Crop Type Classification

The next part was to perform the classification of crops over the last five years. For Carroll county, we predicted crop type for all the fields using SoilMate.

SoilMate crop type classification algorithm is described here. Using SoilMate, it is possible only to choose an area of interest and run processing to receive results. This algorithm uses bands of Sentinel-1 satellite images and all 12 Sentinel-2 satellite images to predict crop type.

When processed, we receive an image where each crop class has its own color. See Figure 2.

Figure 2. Crop types of the fields in Carroll.

This figure is an image for the 2020 crop type classification. Yellow is for soybean, and green is for corn. Such images were created for the last five years from 2016.


We tried to notice differences in NDVI for the fields with soybean and other fields in Carroll county. The Normalized difference vegetation index (NDVI) is a simple graphical indicator used to analyze remote sensing measurements, often from a space platform, assessing whether or not the target being observed contains live green vegetation. SoilMate provides the perfect tool for TCI (True Colour Image) and NDVI calculation. We split each year’s season from May till August into 12 sections (1 section is 10–11 days each month). Such a split was used due to the Sentinel-2 mission providing global coverage of Earth’s land surface every ten days with the first spacecraft, reducing to every five days once both are in orbit. So we will exactly receive NDVI images for these periods. We calculated the NDVI for all 12 sections of the selected area. Here is the example NDVI image in Figure 3.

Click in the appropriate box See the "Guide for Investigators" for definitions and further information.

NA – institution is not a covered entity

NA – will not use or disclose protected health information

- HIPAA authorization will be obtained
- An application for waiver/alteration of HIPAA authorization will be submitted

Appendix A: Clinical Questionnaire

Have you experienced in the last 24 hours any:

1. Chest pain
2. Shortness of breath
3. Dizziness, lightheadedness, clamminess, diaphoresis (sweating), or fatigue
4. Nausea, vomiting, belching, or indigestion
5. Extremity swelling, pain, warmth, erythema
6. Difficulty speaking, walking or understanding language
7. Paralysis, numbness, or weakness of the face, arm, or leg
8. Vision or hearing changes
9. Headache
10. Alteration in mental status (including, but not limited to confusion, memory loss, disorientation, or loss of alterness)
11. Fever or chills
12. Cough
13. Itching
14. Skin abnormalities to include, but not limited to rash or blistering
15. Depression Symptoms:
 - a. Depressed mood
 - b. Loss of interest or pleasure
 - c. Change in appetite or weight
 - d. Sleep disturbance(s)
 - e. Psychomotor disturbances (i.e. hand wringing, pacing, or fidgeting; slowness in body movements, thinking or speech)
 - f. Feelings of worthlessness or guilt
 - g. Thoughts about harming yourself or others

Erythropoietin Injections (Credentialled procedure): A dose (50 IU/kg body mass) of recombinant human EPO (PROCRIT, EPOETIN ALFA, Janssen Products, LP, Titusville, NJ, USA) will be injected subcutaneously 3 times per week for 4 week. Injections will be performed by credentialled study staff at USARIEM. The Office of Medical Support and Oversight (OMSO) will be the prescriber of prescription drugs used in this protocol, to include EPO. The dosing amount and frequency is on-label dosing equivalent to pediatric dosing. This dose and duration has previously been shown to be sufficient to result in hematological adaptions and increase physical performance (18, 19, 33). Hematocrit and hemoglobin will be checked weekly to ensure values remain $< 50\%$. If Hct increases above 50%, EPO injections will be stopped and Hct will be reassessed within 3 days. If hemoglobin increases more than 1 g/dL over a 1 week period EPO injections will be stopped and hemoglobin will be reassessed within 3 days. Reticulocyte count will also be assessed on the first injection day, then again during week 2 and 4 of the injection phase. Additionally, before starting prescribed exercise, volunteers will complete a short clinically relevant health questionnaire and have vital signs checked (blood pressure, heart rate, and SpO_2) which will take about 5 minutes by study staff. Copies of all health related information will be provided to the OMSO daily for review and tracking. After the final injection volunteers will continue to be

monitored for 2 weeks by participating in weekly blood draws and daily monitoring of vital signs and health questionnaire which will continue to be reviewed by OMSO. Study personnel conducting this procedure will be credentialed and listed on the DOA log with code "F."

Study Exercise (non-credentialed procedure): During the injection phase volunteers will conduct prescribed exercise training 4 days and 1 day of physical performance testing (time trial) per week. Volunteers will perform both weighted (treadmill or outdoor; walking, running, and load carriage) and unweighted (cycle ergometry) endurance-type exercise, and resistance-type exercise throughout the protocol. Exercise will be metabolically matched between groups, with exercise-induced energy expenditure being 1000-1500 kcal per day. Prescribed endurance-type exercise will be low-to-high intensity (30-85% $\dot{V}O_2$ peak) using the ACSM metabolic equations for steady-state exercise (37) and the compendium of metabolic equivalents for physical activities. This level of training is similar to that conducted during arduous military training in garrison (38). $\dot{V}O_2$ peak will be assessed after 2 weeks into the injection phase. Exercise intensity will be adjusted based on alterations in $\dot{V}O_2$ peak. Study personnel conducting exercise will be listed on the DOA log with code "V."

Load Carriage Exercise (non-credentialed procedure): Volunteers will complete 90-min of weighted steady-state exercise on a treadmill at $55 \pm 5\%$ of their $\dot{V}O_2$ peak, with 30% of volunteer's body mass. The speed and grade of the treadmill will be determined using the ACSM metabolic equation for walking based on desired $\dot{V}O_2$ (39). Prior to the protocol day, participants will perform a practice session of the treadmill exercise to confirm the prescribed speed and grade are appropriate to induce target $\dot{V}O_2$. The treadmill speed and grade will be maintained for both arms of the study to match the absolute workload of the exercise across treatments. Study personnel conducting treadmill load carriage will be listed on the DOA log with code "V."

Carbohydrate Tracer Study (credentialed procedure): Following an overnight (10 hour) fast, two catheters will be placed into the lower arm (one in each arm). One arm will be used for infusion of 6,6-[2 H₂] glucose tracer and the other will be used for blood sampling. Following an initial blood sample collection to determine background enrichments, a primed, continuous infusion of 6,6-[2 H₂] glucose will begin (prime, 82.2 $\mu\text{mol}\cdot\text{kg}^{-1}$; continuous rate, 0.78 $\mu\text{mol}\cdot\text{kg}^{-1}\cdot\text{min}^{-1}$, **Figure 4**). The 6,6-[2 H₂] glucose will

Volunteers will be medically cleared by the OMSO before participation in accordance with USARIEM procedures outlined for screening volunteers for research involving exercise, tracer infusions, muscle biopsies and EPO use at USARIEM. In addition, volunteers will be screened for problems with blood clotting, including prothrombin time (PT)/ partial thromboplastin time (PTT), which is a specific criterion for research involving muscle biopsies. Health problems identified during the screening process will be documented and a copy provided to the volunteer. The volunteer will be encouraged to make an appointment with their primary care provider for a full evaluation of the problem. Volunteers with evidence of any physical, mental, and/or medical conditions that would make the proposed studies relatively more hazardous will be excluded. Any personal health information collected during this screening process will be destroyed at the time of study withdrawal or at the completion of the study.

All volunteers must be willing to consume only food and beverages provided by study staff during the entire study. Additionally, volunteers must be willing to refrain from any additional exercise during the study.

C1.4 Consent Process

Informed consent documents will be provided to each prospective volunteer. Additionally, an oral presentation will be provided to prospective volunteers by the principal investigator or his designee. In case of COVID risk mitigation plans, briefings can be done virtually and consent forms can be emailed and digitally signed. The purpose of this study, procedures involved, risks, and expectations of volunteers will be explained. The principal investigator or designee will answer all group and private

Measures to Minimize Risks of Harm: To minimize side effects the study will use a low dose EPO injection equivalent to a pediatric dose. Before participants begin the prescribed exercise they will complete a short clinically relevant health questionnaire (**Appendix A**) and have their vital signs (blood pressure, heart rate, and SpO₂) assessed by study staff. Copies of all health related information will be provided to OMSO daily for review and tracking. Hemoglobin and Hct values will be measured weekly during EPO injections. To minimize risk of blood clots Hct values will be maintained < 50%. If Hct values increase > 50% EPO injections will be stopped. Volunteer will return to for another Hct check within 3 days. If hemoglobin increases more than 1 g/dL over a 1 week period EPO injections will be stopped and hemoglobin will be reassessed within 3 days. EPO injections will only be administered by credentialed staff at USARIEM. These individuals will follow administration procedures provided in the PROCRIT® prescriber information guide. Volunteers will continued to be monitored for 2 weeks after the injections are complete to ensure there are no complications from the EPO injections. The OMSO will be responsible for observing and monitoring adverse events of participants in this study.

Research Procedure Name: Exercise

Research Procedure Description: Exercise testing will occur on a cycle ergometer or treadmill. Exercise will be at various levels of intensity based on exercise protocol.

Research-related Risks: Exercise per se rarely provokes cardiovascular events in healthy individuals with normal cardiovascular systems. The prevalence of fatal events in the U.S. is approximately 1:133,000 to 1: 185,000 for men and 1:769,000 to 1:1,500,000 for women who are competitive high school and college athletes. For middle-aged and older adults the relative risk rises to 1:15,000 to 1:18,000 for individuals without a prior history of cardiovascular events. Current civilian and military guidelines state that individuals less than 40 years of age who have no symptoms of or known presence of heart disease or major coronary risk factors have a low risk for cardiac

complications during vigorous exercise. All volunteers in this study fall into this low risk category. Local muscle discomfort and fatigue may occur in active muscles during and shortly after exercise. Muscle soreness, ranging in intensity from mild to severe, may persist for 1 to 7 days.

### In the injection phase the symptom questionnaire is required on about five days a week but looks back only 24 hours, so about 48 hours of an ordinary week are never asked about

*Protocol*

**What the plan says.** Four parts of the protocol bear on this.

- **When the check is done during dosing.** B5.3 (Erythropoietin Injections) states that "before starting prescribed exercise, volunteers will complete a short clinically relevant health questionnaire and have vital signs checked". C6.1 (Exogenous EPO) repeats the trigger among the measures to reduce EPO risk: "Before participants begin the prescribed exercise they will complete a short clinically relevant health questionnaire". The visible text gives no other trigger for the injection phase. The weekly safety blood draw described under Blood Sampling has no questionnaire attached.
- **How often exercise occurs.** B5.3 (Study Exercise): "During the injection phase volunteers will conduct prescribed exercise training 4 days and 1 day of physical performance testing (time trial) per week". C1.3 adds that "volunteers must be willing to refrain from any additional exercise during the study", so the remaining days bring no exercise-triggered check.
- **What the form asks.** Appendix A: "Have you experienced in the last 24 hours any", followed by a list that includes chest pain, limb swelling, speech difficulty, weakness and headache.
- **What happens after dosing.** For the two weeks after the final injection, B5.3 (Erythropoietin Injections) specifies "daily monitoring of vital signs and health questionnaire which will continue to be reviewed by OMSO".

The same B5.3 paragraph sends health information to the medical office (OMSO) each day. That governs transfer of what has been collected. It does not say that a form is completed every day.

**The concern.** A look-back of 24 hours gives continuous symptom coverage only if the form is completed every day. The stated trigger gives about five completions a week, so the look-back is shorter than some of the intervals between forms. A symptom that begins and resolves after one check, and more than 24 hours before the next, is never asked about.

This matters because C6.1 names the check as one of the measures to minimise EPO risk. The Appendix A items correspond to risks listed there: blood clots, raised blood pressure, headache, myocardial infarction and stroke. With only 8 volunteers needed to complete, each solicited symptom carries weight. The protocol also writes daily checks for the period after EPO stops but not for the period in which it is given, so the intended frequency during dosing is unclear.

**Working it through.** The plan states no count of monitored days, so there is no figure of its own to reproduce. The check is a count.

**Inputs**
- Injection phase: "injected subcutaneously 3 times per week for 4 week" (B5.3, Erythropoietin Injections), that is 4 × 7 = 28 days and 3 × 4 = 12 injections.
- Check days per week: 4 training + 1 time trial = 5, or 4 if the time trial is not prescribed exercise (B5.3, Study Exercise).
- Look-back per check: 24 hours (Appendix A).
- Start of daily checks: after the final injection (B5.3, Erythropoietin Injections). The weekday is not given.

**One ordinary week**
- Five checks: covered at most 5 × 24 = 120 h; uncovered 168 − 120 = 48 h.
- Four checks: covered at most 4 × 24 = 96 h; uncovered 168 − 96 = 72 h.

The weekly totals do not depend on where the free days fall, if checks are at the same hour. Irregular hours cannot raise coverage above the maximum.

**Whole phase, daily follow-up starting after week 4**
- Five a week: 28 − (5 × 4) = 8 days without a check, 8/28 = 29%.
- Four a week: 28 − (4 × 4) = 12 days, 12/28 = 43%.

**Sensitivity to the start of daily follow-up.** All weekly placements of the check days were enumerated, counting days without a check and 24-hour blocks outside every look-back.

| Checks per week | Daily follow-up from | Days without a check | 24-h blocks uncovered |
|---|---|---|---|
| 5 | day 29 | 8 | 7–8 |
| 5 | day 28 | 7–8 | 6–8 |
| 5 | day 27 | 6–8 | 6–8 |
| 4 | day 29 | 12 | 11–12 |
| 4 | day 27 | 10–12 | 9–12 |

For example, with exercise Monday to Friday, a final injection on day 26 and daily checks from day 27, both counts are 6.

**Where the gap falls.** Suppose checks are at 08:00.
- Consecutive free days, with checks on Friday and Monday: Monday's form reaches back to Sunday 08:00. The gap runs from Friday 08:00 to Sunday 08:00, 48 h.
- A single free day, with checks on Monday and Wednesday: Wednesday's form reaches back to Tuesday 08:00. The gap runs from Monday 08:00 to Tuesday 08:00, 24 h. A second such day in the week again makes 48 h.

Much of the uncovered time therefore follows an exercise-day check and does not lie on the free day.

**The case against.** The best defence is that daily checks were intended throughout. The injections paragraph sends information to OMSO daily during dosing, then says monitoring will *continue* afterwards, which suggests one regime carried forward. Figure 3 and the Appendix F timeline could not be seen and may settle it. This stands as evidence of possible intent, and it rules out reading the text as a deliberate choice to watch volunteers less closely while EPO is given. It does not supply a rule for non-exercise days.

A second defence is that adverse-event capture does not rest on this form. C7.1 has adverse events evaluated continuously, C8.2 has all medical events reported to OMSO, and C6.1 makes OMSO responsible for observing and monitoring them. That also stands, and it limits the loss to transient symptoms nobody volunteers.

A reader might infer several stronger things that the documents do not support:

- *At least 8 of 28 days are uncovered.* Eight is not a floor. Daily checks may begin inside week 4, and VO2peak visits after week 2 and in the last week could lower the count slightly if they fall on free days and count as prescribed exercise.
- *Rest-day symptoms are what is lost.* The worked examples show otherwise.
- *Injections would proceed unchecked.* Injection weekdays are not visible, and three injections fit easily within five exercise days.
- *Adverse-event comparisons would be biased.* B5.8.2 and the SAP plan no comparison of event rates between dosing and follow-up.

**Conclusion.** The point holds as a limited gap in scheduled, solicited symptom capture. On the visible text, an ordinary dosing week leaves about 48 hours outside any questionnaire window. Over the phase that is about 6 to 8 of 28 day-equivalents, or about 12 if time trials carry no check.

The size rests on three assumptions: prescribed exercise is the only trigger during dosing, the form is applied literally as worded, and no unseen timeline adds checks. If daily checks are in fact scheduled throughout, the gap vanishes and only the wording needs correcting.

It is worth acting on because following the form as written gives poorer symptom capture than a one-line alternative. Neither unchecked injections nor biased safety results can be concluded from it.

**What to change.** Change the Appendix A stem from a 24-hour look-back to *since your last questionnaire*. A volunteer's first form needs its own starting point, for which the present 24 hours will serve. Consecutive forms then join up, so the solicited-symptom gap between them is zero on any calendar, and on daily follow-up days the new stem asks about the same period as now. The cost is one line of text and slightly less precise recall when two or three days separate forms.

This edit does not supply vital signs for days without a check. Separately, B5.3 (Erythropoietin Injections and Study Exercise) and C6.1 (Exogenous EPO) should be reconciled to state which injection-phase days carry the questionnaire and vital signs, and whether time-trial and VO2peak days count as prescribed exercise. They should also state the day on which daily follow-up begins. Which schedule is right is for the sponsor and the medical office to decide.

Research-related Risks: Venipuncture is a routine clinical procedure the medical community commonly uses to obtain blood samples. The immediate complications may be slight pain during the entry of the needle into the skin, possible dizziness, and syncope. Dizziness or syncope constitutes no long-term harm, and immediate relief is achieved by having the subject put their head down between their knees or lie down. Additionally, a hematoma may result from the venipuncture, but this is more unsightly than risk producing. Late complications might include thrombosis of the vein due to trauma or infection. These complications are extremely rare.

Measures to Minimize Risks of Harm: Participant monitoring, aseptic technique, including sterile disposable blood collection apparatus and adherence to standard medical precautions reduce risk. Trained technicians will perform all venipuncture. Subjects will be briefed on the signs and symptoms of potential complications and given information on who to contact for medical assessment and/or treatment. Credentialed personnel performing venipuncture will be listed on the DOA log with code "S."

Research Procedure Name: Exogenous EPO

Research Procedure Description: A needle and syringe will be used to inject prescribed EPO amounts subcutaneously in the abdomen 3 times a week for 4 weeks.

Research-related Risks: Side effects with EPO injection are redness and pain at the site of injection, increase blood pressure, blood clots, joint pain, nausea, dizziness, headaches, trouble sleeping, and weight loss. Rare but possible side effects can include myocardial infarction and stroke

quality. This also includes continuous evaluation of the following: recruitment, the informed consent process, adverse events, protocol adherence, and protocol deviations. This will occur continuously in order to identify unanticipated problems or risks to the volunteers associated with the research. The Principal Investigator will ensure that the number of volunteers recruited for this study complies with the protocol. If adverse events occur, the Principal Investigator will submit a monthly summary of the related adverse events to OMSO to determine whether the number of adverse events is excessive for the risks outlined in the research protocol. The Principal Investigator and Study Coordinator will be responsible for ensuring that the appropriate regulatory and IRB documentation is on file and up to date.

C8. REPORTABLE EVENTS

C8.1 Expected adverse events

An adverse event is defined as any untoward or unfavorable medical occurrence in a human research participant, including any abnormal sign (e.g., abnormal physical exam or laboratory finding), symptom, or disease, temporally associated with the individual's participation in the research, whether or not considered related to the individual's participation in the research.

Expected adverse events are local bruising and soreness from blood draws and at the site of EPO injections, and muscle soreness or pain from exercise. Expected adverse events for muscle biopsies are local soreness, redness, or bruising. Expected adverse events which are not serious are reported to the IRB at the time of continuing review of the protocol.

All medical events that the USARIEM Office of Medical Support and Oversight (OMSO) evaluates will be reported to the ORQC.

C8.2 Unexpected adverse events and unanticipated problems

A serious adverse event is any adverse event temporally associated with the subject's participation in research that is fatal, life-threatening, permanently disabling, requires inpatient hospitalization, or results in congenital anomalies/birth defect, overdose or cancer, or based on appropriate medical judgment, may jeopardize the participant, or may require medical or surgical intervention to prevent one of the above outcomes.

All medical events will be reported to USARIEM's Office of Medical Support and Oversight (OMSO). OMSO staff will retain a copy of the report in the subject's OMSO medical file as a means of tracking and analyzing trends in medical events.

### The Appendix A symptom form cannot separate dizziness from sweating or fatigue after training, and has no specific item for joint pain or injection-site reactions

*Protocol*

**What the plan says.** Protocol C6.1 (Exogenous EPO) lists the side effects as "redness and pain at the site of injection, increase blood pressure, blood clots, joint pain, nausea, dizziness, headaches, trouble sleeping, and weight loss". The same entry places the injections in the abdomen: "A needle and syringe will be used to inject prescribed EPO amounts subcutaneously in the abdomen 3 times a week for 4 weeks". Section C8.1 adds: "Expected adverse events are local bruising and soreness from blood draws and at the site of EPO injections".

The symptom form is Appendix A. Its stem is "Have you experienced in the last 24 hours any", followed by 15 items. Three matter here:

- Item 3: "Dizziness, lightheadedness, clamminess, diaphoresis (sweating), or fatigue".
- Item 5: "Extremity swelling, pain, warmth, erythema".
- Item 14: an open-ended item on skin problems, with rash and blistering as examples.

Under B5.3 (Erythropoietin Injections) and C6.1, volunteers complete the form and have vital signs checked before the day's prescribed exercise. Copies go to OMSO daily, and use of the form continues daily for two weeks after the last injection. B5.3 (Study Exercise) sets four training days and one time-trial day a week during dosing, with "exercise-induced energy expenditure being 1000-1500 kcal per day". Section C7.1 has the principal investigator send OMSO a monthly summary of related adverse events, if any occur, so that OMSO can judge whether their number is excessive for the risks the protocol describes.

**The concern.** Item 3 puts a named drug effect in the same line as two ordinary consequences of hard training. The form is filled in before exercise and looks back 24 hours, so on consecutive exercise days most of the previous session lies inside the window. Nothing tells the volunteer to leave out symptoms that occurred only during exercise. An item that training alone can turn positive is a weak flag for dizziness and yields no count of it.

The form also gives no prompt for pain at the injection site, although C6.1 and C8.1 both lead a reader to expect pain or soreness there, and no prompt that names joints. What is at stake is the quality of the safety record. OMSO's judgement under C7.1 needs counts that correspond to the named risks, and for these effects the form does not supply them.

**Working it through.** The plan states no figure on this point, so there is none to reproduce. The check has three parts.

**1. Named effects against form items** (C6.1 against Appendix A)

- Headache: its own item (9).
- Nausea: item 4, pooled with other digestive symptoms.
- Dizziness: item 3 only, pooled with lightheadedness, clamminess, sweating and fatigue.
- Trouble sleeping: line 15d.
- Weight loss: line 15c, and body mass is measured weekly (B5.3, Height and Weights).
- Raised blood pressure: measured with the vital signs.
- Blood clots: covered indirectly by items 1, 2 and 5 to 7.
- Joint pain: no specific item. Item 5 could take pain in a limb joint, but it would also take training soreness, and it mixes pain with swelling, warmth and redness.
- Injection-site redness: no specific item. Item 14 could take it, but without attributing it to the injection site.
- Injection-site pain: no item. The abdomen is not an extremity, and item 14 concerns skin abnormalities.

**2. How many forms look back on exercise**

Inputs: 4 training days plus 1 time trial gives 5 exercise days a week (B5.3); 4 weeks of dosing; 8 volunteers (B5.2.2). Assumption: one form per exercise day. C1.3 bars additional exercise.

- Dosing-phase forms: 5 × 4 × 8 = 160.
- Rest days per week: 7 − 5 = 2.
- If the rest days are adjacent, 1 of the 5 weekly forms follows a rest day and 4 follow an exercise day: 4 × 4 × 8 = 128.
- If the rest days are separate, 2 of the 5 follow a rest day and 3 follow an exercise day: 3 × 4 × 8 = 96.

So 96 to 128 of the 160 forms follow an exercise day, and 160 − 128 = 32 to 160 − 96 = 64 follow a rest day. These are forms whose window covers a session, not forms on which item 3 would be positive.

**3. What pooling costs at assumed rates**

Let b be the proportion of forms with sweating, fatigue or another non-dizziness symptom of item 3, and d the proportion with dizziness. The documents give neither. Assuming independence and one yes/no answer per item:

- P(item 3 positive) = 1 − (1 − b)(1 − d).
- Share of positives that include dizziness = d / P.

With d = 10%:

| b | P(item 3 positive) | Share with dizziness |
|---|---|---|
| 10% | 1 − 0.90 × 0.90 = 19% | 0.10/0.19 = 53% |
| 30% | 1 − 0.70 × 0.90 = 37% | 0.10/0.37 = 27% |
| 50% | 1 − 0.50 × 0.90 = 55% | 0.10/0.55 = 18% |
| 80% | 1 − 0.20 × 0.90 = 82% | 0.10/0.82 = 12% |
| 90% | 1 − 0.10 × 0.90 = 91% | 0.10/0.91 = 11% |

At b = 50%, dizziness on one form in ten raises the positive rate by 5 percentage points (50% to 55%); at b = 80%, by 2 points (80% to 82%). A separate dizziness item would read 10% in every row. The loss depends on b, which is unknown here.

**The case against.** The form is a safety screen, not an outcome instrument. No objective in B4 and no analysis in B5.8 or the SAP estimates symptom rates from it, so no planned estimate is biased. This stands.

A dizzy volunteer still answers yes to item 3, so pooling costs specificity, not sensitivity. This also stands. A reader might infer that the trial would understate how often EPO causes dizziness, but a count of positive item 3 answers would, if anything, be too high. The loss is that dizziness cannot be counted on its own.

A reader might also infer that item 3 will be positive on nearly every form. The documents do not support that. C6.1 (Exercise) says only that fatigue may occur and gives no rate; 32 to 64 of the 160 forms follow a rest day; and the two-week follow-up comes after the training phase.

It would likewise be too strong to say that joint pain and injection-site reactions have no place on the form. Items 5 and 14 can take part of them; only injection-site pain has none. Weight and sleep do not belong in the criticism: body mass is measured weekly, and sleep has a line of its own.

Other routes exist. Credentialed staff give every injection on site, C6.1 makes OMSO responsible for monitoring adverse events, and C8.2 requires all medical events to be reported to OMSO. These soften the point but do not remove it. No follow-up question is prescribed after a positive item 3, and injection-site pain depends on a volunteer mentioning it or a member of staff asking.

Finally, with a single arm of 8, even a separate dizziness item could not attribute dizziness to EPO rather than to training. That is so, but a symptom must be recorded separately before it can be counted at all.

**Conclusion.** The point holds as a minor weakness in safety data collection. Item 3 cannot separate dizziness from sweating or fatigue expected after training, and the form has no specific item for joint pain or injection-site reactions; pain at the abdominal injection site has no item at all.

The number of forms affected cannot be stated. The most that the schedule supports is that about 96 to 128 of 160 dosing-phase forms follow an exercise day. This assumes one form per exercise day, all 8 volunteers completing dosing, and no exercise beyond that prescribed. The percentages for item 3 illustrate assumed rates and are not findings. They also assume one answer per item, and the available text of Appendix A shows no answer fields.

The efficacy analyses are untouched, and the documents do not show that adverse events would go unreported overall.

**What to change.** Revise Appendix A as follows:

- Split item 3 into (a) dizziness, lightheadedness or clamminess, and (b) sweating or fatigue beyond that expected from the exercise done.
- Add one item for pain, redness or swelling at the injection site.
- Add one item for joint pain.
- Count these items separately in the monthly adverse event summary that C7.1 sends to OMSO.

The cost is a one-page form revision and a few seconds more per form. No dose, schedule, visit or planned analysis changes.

Figure 3. NDVI image for the investigated area.


Figure 4. Soybean growing rate in years for all the fields.

Firstly, we visualized a map with years for each field where soybeans were grown. As shown in Figure 4, there is soybean on some fields for 5 and 6 years. These fields are the area of interest in our case.
Using boundaries for SoilMate, we split crop type images and NDVI images into a set of fields. For each field, we created a time series with mean NDVI values for all periods.
The task was to compare fields with 5–6 year soybean growing and areas where soybean is growing for the first time in recent years. Here is the figure for all these time series (Figure 5).